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United States v. Arellano

United States District Court, D. New Mexico

May 15, 2018

UNITED STATES OF AMERICA, Plaintiff,
v.
ROBERT ARELLANO, Defendant.

          MEMORANDUM OPINION AND ORDER

          ROBERT C. BRACK UNITED STATES DISTRICT JUDGE

         The matters before the Court include the government's motion to exclude argument about the lack of a specific dog fight (Doc. 62), the government's request to strike Mr. Arellano's late filing (Doc. 75), and Mr. Arellano's request for the government to pay his related legal fees (Doc. 86). For the reasons explained below, the Court denies all requests except for the government's motion to exclude illegal argument, which is granted only insofar as to preclude Mr. Arellano from arguing that the existence of a specific dog fight is an element of the charged offense.

         FACTS

         The government has charged Mr. Arellano with 13 counts of possessing a dog for the purpose of fighting in an animal fighting venture, in violation of 7 U.S.C. § 2156(b). The parties vigorously debated whether the government should have the burden of proving the existence of a specific animal fight as an element of each charge. During oral argument on the issue, the Court indicated that it was inclined to rule that a specific animal fight was not an element of a § 2156(b) violation (Doc. 66 at 115:6-10), a decision the Court confirmed in its March 5, 2018 Order continuing trial, (see Doc. 54 at 1).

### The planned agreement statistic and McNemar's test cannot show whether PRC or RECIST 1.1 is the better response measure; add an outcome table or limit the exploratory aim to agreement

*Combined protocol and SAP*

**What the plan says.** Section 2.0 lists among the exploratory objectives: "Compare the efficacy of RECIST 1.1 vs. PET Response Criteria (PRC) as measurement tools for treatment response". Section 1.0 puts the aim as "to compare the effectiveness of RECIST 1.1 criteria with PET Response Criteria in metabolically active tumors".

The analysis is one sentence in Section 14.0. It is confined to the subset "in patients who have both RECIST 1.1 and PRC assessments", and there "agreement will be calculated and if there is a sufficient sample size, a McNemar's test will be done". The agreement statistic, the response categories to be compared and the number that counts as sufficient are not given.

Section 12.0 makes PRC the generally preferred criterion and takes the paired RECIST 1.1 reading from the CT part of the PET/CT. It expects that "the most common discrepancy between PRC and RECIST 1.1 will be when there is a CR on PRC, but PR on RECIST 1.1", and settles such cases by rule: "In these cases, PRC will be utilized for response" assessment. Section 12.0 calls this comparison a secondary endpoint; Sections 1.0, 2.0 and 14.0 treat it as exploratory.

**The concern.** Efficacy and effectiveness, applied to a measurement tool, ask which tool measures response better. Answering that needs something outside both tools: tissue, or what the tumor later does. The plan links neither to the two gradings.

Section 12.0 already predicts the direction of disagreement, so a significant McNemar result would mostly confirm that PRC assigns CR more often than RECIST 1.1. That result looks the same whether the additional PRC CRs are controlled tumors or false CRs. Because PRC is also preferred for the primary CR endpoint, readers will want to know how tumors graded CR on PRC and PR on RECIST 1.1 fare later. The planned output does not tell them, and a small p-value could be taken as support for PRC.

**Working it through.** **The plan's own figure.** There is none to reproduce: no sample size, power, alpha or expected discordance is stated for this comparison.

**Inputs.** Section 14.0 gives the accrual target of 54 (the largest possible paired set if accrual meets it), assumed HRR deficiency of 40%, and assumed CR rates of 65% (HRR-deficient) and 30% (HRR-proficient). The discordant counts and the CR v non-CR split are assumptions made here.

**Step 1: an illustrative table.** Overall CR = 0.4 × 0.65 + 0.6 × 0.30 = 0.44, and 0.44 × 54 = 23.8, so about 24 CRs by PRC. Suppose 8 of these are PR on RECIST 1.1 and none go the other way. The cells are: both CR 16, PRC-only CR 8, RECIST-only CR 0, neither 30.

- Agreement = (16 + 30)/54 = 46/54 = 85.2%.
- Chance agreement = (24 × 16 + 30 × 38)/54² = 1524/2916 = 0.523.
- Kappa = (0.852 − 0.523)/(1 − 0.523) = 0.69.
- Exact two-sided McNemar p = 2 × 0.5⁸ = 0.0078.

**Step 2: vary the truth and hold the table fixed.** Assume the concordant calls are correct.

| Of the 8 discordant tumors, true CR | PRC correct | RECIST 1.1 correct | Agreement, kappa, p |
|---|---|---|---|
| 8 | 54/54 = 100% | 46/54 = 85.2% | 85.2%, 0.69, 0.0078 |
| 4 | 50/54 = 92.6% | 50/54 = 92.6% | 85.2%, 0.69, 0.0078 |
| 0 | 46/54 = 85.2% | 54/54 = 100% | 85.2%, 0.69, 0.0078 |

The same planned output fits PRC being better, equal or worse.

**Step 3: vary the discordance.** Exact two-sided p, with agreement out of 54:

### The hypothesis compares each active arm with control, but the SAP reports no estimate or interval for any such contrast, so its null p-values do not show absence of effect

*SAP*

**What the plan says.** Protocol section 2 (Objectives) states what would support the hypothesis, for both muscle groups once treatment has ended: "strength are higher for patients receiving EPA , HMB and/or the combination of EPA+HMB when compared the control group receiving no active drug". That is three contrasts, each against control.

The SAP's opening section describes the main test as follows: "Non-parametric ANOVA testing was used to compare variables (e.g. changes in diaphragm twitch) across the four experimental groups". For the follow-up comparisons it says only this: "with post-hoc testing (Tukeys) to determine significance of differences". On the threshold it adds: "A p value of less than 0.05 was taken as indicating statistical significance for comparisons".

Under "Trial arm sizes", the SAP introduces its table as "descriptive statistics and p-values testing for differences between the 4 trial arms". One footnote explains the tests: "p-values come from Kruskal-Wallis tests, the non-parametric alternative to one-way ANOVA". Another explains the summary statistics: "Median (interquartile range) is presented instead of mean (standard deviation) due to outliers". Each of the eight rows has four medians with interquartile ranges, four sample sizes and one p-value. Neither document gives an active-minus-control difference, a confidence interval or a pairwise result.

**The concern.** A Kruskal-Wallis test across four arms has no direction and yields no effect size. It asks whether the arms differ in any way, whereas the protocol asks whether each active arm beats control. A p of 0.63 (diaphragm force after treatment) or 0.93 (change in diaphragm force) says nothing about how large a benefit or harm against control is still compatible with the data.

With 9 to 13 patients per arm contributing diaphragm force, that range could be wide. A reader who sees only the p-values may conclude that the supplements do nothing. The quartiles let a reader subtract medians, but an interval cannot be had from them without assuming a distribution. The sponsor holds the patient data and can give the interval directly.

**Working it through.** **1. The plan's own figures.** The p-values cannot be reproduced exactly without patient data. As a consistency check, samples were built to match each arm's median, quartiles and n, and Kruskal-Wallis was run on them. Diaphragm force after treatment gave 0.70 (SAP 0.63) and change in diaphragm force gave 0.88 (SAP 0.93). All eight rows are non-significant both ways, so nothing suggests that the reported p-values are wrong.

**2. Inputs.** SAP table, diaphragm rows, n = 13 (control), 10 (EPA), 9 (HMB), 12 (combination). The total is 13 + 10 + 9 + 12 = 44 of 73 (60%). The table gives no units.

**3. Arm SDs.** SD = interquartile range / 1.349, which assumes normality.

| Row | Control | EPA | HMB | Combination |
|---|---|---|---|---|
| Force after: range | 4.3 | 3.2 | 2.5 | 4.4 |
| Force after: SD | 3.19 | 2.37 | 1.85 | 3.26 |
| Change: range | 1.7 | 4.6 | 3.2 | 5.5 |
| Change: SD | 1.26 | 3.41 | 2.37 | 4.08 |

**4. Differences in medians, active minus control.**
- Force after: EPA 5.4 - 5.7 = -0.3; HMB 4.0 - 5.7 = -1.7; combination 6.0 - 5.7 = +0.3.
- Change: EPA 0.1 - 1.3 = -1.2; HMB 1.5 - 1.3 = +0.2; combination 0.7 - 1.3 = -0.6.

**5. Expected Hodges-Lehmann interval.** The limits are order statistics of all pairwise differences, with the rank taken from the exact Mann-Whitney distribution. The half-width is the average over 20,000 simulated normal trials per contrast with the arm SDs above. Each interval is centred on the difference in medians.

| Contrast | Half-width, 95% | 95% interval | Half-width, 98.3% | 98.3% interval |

Concerned that Mr. Arellano may nevertheless misconstrue the elements of the charged crime to the jury, the government filed a motion in limine to prevent Mr. Arellano from arguing that the existence of a specific animal fighting venture is an element of the § 2156(b) offense. (See Doc. 62 at 1.) Three days past his deadline to do so, Mr. Arellano responded, contending that granting the government's motion would impermissibly deprive the jury of relevant evidence. (See Doc. 72 at 2.)

         The government asked the Court to strike Mr. Arellano's response as untimely or, in the alternative, order Mr. Arellano's attorney to show cause why he should not be sanctioned. (See Doc. 75 at 5-6.) The government also clarified that it only wanted to preclude Mr. Arellano from misstating the law, not to prevent him from presenting relevant facts to the jury. (Id. at 4-5.) Mr. Arellano fired back, arguing that the government's motion to strike was frivolous and requesting that the government pay for his attorney's fees in responding to the motion. (Doc. 86 at 4.)